| by Thomas C. Mountain
( November 13, 2013, Eritrea, Sri Lanka Guardian) Every year 1,000,000 tons of coal dust blows or washes onto Australia’s Great Barrier Reef. This has gone on for the past decade and is set to almost quadruple in the coming years as Australia accelerates its great coal rip off.
Australia’s coal industry admits that it loads 50 million tons of coal every year onto its trains at the mine faces and unloads 49 million tons onto the coal ships at its main port in the heart of the Great Barrier Reef.
The wind and rains take the million tons of coal dust lost in transit out into the waters of the worlds largest surviving coral reef complex, a World Heritage Site, already under threat from rapidly warming ocean waters.
Of course you wouldn’t know this if you watch CNN’s environmental
series featuring Phillipe Cousteau. No, he blamed the typhoons
hitting the Great Barrier Reef and failed to mention how in a few
years its expected to see up to 5 million tons a year of coal dust
polluting the great reef.
Coal dust is particularly toxic to living things containing nasty
elements like mercury, lead, cadmium and chromium just to name a few
deadly agents and the residents and fishermen living around
Australia’s main coal export port can no longer eat their local sea
life, at least not if they care about their health.
As the coal dust continues to blow offshore or be washed into the
currents flowing along the great reef we should expect to see ever
greater environmental devastation. Every new typhoon stirs up the coal
dust on the bottom and this poisoning will just keep on keeping on
destroying the great reefs complex ecosystem for centuries to come.
I grew up seeing the coral reefs in my home in Hawaii being destroyed
in the 1960’s, 70’s and 80’s and cut my activist teeth in resisting
these crimes. In 1971 I can remember helping put on the Coral Reefs in
Crisis Conference in Honolulu as a member of the seminal environmental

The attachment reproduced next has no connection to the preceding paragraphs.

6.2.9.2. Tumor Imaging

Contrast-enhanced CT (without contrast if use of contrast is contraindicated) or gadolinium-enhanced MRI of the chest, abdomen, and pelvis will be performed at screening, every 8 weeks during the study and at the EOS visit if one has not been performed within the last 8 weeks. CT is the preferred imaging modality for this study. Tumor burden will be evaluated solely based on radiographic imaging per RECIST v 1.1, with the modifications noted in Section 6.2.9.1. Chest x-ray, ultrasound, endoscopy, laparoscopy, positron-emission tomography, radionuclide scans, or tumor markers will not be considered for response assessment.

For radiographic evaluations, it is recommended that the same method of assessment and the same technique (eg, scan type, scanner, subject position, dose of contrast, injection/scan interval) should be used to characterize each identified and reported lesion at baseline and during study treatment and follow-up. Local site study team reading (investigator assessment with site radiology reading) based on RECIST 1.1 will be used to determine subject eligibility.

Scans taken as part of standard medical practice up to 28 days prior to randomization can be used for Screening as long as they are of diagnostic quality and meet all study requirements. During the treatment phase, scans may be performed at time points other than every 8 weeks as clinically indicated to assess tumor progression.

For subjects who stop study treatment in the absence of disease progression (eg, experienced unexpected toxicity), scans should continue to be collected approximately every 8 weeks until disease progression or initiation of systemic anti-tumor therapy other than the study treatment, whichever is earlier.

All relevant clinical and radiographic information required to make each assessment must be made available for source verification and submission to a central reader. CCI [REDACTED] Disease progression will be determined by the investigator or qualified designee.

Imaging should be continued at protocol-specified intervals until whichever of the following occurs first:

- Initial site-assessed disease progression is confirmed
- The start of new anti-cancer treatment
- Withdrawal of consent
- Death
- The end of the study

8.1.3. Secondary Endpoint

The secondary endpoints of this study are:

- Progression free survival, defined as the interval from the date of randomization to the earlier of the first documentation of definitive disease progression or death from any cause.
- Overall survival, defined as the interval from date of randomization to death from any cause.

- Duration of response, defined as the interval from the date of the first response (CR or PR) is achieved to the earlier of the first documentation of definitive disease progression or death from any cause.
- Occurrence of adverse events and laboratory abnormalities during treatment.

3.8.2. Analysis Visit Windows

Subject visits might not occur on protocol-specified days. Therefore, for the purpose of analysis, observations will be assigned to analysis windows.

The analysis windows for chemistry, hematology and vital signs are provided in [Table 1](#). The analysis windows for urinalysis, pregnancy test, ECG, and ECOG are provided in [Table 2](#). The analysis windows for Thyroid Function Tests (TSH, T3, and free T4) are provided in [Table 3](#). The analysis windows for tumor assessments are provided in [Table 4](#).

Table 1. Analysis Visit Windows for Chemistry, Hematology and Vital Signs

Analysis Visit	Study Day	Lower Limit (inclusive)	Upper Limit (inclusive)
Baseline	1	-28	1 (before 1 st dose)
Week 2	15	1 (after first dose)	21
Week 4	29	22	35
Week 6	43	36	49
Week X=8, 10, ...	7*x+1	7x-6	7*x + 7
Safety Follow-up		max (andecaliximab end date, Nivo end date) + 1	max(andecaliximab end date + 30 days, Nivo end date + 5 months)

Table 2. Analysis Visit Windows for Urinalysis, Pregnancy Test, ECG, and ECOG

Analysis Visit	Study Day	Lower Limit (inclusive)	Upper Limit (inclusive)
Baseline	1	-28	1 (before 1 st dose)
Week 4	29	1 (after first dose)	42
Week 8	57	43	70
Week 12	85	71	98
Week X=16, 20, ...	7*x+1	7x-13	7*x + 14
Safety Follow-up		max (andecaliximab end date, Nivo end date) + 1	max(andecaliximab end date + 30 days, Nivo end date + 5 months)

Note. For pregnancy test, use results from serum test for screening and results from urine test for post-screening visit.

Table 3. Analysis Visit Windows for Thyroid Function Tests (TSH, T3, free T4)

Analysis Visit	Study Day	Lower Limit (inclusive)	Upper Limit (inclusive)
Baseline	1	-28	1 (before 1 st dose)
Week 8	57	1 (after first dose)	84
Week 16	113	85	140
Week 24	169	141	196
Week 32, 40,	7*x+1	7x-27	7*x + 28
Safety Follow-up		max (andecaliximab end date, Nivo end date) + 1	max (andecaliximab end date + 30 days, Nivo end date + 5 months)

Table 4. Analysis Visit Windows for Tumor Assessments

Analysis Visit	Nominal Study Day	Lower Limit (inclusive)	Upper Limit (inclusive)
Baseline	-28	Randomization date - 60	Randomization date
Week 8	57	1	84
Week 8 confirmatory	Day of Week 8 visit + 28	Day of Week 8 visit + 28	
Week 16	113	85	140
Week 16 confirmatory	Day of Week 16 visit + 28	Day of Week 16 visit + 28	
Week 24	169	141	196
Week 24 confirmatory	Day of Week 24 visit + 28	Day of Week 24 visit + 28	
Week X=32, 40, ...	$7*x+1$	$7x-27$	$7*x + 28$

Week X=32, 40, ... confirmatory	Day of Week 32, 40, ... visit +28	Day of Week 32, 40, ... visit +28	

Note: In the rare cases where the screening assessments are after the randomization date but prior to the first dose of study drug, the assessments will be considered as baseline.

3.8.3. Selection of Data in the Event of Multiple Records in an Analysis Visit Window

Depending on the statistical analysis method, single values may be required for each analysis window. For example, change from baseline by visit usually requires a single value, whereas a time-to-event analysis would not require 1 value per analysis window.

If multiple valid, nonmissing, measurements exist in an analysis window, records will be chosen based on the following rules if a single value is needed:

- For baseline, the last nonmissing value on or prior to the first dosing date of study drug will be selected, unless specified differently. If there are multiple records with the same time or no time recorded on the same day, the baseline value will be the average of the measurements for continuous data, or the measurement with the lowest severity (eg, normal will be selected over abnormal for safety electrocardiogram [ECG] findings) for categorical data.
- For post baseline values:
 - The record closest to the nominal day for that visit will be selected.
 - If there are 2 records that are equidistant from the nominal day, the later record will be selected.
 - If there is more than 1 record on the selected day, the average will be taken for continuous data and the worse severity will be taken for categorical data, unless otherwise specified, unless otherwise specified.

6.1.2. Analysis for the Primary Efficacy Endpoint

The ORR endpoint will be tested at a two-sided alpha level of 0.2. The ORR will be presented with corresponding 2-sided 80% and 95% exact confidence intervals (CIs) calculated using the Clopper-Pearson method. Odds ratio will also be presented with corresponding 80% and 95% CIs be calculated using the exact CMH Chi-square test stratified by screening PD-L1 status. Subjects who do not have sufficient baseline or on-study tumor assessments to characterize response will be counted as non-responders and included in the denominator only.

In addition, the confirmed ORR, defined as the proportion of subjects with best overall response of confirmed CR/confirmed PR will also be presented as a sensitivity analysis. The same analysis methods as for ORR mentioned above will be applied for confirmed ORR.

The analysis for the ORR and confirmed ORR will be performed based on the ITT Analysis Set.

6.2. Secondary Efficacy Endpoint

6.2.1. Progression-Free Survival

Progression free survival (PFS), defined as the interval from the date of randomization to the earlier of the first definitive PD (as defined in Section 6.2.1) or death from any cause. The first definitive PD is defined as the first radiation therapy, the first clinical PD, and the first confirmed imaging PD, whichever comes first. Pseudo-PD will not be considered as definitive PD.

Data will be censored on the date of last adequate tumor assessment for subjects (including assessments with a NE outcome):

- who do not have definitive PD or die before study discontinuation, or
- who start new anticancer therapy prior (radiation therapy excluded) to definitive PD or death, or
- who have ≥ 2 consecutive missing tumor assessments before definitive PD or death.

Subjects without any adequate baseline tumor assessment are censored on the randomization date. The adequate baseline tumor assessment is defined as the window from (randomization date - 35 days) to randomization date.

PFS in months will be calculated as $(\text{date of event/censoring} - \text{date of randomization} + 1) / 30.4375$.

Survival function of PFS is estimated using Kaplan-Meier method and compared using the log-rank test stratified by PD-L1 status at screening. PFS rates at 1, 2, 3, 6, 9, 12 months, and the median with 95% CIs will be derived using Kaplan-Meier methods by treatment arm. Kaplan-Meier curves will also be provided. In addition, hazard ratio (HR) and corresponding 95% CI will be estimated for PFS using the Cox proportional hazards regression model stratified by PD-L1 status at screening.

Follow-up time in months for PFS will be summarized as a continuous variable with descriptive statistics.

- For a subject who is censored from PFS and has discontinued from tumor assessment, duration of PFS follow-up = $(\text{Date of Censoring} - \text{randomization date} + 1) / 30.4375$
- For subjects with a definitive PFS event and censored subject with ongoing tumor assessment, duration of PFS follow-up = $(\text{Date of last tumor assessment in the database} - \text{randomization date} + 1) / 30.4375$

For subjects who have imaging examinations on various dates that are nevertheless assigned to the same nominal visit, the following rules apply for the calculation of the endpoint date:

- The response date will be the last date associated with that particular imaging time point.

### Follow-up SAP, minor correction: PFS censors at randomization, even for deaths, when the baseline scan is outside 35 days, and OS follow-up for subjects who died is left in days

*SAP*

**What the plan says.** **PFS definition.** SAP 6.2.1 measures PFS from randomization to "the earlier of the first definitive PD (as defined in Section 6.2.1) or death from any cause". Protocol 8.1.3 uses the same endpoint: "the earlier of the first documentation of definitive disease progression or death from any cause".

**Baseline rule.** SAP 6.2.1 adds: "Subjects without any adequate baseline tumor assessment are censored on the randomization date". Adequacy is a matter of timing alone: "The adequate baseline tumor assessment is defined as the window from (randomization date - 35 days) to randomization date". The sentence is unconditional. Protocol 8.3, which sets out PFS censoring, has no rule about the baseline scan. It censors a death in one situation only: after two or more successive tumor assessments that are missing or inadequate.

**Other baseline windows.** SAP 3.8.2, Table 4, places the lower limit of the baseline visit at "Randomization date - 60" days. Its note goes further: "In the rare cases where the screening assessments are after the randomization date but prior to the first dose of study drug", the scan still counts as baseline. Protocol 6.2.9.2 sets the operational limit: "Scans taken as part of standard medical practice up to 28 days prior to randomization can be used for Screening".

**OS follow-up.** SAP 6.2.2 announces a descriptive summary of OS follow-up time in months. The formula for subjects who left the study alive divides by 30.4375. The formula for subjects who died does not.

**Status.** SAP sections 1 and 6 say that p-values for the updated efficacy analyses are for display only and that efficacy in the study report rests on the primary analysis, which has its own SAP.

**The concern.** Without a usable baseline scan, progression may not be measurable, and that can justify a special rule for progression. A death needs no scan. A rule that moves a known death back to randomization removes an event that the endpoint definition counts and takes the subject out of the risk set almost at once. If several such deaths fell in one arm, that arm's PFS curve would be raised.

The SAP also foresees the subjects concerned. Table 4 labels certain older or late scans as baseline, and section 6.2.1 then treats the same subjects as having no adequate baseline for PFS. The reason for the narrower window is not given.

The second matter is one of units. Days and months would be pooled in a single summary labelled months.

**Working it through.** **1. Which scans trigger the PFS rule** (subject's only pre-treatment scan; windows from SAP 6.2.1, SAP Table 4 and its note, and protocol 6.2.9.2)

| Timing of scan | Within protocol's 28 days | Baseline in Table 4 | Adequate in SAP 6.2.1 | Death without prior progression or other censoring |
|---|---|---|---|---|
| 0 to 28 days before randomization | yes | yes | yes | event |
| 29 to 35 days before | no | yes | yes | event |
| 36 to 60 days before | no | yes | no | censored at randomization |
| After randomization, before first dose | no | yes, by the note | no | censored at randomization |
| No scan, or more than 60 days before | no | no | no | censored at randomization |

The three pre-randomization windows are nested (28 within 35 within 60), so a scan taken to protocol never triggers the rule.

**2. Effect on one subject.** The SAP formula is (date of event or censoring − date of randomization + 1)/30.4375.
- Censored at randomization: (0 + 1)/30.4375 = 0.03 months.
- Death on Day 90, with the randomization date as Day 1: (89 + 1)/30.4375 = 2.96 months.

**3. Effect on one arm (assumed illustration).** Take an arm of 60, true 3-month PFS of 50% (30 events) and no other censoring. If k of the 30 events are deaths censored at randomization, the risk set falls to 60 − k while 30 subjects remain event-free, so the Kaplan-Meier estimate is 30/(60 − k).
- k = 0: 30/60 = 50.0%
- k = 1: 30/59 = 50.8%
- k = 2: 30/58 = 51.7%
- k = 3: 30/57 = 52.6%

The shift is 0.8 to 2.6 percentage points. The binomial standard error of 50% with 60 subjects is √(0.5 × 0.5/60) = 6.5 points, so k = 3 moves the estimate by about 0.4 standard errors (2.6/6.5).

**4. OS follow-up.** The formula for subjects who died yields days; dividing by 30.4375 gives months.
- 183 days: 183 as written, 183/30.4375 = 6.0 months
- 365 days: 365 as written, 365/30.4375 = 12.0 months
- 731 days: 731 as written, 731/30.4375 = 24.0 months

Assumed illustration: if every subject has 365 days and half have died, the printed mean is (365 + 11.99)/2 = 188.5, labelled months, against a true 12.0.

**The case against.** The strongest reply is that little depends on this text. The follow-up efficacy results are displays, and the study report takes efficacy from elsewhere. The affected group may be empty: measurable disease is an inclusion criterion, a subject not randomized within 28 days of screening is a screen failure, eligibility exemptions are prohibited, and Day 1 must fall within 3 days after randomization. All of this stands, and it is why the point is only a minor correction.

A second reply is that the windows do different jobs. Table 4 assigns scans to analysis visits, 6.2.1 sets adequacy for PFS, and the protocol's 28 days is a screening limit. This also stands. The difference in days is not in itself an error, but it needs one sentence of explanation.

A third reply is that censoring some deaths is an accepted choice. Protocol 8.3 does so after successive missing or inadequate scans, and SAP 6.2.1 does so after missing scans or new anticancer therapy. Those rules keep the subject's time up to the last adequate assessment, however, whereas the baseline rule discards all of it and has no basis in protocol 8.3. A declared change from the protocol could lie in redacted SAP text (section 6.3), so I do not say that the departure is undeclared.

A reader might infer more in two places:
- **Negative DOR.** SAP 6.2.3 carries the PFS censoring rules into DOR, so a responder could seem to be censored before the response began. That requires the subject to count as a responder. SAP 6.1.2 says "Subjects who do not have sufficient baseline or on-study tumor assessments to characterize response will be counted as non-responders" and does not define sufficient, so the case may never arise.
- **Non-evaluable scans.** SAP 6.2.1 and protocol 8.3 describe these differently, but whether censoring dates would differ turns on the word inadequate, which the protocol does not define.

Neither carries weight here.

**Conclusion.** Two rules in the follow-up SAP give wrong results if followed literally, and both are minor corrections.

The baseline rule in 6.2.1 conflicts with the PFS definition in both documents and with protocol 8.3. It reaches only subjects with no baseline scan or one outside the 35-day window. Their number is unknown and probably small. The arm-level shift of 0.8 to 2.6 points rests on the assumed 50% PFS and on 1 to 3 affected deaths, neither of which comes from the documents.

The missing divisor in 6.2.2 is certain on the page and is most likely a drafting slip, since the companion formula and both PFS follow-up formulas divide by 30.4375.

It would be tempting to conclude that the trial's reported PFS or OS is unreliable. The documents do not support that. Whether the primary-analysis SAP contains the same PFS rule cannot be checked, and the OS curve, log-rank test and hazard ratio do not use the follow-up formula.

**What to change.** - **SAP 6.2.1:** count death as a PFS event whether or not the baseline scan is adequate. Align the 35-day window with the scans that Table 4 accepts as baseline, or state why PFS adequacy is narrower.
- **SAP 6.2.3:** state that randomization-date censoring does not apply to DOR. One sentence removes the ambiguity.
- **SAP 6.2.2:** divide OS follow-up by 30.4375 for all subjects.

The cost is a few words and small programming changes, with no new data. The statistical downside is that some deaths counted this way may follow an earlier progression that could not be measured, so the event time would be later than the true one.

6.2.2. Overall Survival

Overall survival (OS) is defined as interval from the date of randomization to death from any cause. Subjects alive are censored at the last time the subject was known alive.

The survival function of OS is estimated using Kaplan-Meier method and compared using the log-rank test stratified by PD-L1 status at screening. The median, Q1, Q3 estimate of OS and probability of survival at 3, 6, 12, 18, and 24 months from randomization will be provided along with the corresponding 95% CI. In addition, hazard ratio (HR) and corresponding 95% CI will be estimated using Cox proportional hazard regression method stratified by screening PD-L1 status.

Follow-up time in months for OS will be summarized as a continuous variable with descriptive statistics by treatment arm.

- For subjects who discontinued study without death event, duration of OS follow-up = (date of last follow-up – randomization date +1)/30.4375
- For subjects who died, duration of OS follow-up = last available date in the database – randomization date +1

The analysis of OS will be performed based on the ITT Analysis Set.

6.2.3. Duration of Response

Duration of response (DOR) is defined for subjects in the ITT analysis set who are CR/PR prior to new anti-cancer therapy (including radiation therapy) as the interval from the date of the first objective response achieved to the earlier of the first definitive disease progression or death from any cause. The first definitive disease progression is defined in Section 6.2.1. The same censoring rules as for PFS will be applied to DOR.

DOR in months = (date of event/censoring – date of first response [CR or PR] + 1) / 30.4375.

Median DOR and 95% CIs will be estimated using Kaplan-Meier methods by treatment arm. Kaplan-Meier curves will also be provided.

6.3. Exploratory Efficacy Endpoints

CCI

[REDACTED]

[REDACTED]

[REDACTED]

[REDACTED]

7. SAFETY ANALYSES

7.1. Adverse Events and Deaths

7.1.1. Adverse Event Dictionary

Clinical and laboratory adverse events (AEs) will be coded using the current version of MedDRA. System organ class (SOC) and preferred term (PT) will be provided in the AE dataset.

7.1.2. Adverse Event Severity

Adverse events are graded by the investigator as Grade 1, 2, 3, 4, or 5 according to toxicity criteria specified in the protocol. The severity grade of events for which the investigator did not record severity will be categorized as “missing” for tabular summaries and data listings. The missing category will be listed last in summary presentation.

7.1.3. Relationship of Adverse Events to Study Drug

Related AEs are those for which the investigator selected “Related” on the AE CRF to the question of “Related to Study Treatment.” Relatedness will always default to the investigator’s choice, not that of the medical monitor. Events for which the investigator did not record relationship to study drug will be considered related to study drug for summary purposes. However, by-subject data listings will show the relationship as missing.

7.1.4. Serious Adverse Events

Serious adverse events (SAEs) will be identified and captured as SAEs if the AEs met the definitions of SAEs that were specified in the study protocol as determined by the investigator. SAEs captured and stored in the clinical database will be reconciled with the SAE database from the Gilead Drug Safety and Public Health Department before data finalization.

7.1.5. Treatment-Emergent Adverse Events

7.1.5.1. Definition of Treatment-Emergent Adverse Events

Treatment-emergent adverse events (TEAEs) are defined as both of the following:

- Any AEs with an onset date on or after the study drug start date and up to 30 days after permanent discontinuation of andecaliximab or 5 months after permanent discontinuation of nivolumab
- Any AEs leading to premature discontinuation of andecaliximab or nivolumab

organization Save Our Surf.
Today I spend much of my time working on how to not just use but to
PROTECT one of the last coral reef complex in the world NOT under
threat, the Dahlak Archipelago, some 200+ uninhabited islands here in
the Red Sea.
The one big difference between the government of Australia and where I
have lived these past 7 years here in Eritrea is that our government
isn't about to allow the mining industry to destroy our lands and
livelihoods. And the same can be said about the notoriously
destructive fishing industry with its trawlers and their nets dragging
the ocean bottoms leaving little alive in their wakes. Our reefs are
still pristine and full of fish. Groupers, snappers, grunts, parrot
fish, bream, mullet, milk fish, tangs, angel fish, gobbies and
dottybacks, you name it we seem to have them, lots and lots of them,
by the millions in our more than 1,000 kilometers of coastline and
over 350 uninhabited islands.
The question is how will these remaining treasures be protected? With
the support of the country’s leadership and a lot of hard work by some
very committed activists the future here looks pretty good. I am only
sorry to say I can’t say the same for Australia’s Great Barrier Reef
and its losing fight against the great coal rip off.
Thomas C. Mountain is a life long activist, educator and cultural historian who has been living and reporting from Eritrea since 2006. He can be reached at thomascmountain_at_yahoo_dot_com